Ark of the Covenant managed to pull off the first full-sounding set of the evening, partly due to the General’s real ability to hold the crowd through endless lead-replugging, and partly due to the infectious rhythms of the bands reggae-ska sound, and their performance transformed the gig into a dancing, party atmosphere. The General cranked up the excitement further by organising a singalong rap about Billy Bilo. By the end of their set, the room was focused on one thing and one thing only. Were Babyshambles going to show, and if so, when. It was gone midnight, and it was not totally clear that the boys were actually in the building. The mood became increasingly restive fuelled by five hours of drinking. Somehow, the event turned from small, friendly and low key, to one of the most intense, physically painful and difficult things I have experienced in the name of fun.
It is not clear why it got, and stayed, so frenzied. Partly, no doubt, due to the excitement generated by Thursday's Hackney Pete-Carl reunion, partly the long wait, and alcohol fuelled anticipation. And partly due to the lack of adequate security. The stage was low, small (one foot high, three feet wide, ten feet long with an extension at the back centre for the drummer), and with nothing to divide the audience from the performers. When Ark of the Covenant finished their blinding set, I was directly against the stage in front of the central mic. Lined up to be inches from Pete. Which I was. Breathtakingly intimate. But a combination of people trying to touch him with a particularly dedicated forward-sideways push-fest meant that within minutes of the start, I was pushed onto the stage with my lower legs trapped in front of the stage by the crowd.
The General showed amazing presence of mind in positioning himself in front of Pete, trying to get fallen front-row-ers to our feet, and forming the keystone around which a number of bouncers formed a line at the front of the stage, keeping the audience from collapsing onto it, but leaving a scant couple of feet for performers. However, by then it was too late to really get things in control. The front row, mostly female, was crushed at shin level against the stage, and held from collapsing by the bouncers (I developed a surprisingly intimate relationship with the General!), but it was impossible to stay upright, and the line of tall, bulky men in front of Pete meant that few were able to actually see him.
Really, the security guys should have taken up a position in front of the stage on the floor and given both the band and the crowd a bit of space, but by the time they had organised themselves, there was no space for them to get in front of the stage. The show was short, running about a half an hour and ending at about 1am. The band gave it their usual energy, and played a collection of brilliant songs, including ‘Albion’, ‘Arcady’, ‘Time for Heroes’, ‘I Wish’, ‘Beg, Steal Or Borrow’, ‘Killamingiro’, ‘Pipedown’, and ‘Back from the Dead’, as well as a rather sweet rendition of ‘Happy Birthday’ to a girl in the audience, Charlotte, who was 19 that day. But it was all a race to the end, and it can't have been fun for them. At all. And it was really hard to see, breathe or hear. By the time they got to ‘Fuck Forever’ – signalling the end of the set, it was a kind of relief. Which for such a tiny audience (maybe 150), was really quite depressing. Seeing Pete and the Shambles in such an intimate setting should have been magical. But it wasn't. Peter has the ability to make even large audiences feel as if he is playing to 30 people in his living room – and this event could have had that quality more than most. If people had been prepared to shut up and listen. But they weren’t. Which is particularly ironic when set against the respect that Pete shows for other performers. Who wanted to hear screams of ‘Pete, Pete’ in their ear rather than Pete himself singing? Clearly a lot of people at the Golden Fleece. Rumours that Carl might show up, which created a sense of excitement earlier in the evening proved thankfully unfounded, since the crowd would have eaten them both alive.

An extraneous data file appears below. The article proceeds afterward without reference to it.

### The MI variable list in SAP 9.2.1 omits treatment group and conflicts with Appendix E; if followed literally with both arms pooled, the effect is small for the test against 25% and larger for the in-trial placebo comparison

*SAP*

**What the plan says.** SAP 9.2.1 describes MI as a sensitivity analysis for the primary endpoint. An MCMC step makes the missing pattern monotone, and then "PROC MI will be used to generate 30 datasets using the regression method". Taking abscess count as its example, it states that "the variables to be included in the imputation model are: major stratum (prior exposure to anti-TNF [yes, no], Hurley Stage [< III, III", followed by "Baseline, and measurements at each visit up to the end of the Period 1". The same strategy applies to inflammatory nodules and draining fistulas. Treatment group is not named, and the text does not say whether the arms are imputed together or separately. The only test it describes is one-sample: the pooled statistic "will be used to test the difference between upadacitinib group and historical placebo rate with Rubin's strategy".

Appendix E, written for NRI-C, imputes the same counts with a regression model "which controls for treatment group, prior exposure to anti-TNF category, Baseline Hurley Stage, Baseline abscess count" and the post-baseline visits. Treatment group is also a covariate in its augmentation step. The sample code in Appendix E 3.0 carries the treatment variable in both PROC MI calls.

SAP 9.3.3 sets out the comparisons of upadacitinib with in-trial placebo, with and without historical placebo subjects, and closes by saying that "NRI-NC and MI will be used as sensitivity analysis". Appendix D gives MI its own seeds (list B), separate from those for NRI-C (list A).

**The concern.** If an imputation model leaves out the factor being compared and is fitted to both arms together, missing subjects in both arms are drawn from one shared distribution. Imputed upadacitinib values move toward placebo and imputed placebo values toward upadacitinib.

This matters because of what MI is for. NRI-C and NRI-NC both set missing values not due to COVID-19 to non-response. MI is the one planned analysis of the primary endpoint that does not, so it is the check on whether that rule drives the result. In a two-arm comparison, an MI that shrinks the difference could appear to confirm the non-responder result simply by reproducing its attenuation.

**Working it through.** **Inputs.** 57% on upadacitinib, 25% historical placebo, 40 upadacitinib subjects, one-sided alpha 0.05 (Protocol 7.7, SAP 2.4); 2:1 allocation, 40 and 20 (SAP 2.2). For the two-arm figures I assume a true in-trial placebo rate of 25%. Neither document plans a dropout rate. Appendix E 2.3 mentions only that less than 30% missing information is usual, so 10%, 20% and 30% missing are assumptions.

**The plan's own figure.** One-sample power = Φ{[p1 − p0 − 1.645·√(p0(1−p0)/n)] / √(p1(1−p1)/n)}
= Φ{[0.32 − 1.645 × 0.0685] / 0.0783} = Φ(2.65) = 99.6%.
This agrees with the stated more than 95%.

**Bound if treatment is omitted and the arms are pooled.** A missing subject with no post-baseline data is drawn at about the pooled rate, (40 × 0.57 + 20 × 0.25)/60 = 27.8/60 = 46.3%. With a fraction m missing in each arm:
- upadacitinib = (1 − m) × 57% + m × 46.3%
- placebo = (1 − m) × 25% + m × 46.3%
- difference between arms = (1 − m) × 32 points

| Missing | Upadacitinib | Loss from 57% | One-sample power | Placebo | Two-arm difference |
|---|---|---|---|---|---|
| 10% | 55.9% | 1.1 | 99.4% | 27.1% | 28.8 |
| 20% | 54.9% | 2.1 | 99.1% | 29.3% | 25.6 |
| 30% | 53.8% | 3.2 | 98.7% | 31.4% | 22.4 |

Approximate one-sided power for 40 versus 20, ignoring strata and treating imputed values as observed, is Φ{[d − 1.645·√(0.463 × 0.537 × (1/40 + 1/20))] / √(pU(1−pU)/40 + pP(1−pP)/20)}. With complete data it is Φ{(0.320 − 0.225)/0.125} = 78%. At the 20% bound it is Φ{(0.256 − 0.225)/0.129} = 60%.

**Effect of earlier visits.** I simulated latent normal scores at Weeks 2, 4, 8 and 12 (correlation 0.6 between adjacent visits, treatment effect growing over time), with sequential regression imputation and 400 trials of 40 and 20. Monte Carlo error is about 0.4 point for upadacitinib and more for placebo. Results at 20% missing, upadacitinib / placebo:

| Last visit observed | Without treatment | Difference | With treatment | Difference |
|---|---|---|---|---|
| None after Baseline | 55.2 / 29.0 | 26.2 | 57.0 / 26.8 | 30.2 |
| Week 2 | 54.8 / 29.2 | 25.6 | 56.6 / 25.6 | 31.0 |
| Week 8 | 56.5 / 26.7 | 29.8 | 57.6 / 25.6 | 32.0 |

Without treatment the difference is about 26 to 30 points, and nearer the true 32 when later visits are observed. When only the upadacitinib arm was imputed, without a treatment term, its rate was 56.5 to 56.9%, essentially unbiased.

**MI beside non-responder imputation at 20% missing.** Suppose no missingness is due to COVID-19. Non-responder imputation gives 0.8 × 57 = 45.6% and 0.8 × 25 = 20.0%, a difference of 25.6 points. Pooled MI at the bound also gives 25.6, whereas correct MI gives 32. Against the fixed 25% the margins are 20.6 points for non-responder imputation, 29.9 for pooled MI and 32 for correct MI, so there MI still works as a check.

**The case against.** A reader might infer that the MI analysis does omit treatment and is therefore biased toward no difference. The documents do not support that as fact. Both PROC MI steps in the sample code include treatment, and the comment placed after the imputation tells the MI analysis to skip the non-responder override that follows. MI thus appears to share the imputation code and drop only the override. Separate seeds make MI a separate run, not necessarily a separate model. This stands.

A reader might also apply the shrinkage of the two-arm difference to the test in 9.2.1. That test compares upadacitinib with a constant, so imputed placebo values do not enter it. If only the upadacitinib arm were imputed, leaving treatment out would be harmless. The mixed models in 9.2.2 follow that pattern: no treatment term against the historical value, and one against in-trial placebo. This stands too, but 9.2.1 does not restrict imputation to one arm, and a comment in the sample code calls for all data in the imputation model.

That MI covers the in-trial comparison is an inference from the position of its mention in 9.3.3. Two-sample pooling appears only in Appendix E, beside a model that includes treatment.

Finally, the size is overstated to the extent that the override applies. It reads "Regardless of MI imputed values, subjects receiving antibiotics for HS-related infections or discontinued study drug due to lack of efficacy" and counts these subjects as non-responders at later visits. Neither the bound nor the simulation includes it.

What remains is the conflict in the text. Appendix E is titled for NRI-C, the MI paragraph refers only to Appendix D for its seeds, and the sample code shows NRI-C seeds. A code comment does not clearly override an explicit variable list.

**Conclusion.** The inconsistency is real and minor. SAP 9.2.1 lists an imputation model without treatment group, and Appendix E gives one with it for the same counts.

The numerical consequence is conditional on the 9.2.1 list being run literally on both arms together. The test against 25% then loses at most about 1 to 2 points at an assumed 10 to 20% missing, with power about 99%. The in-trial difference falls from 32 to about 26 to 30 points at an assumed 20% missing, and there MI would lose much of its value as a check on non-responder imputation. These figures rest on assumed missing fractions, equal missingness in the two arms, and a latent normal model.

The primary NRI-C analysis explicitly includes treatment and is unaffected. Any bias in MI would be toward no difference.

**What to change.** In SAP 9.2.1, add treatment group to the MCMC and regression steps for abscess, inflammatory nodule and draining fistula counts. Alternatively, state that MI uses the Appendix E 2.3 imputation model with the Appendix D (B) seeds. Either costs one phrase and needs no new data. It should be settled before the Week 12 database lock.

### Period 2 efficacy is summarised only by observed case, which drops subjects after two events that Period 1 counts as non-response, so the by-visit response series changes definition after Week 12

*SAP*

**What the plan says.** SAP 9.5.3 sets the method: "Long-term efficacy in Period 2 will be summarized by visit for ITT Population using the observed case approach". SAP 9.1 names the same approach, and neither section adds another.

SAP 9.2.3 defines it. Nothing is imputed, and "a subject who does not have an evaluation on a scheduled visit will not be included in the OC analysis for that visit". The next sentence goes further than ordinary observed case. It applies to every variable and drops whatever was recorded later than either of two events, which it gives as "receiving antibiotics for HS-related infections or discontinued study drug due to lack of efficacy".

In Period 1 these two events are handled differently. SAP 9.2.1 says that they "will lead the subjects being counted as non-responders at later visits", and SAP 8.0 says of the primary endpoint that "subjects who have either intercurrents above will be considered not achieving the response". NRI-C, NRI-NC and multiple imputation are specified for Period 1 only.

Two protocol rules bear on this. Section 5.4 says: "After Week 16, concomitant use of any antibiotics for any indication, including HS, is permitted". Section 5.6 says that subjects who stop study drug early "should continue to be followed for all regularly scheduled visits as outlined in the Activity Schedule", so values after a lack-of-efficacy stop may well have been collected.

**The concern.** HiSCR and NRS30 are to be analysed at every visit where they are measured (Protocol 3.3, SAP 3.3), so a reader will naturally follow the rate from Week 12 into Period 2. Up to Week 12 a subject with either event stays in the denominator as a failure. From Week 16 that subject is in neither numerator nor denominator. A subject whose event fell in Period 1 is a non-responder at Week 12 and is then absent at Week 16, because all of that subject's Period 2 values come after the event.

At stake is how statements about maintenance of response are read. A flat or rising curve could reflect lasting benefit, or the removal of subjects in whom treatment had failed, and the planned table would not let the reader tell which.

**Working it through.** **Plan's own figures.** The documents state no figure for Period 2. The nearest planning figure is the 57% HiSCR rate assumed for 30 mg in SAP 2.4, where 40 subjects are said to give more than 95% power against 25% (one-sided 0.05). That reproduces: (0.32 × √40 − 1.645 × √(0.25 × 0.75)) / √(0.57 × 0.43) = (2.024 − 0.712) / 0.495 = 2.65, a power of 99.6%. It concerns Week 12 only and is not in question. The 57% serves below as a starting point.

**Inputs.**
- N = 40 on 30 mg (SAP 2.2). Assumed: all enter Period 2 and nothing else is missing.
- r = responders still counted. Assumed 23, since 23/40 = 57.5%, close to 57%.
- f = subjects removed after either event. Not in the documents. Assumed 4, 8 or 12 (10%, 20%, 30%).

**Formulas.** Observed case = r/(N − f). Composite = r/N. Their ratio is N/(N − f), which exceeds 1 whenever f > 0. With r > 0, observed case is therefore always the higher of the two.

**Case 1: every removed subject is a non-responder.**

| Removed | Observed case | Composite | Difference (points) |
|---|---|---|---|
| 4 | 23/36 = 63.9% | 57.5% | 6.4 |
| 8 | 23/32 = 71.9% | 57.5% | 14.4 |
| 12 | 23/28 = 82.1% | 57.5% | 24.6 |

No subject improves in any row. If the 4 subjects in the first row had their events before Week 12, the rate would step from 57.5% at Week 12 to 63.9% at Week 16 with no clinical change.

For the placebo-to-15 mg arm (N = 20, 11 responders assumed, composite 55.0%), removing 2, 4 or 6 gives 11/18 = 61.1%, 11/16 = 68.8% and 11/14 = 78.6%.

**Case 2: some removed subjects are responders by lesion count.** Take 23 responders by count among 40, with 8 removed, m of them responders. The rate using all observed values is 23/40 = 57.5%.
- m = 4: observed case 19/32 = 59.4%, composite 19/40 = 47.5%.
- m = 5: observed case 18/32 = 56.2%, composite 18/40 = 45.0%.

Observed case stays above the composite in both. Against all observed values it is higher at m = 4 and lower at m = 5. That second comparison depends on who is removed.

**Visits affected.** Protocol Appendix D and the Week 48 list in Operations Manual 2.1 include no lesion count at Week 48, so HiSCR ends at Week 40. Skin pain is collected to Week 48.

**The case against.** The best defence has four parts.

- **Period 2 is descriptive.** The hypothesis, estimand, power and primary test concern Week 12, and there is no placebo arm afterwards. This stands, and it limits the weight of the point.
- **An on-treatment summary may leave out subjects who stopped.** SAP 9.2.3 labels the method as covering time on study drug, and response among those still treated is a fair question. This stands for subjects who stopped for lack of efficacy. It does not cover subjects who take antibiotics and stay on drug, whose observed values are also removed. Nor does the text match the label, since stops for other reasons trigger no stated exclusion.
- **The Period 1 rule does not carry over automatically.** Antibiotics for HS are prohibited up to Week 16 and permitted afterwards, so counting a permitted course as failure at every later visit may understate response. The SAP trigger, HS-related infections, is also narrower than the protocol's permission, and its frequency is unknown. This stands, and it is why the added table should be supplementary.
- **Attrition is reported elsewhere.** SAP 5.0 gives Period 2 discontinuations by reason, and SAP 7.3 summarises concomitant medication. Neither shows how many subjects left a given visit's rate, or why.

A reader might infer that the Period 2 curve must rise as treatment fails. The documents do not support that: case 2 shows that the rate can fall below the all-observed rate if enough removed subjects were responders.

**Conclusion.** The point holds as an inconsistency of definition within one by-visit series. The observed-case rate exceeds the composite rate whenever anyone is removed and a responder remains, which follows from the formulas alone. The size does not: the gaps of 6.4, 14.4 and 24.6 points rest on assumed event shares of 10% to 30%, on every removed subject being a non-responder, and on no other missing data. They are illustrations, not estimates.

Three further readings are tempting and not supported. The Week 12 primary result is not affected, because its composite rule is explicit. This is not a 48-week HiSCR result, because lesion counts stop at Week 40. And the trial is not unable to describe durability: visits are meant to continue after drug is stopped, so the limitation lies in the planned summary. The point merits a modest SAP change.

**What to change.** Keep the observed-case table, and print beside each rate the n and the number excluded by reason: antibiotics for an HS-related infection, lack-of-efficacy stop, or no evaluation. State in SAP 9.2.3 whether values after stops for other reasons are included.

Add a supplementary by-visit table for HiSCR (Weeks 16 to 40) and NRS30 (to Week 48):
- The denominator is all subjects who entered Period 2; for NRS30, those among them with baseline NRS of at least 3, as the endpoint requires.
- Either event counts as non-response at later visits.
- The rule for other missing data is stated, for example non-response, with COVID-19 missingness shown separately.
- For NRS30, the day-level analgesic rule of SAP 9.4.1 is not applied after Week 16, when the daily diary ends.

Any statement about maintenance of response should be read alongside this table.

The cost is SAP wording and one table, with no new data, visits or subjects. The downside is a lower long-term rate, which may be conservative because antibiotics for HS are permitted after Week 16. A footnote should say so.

I hope that this does not discourage Pete and Babyshambles from playing this type of gig again, particularly since it is really nice to get bands in the further flung corners of London, and I also hope that if they do, someone manages to think through how to keep things a bit more safe. I am all for the wildness of the mosh pit, but this was beyond wild. It was savage. It seemed like the majority of the audience saw how close and accessible Pete was and wanted to get a piece of him...and that was more important than listening to the music. And this is about music.
Alice, 14th April 2007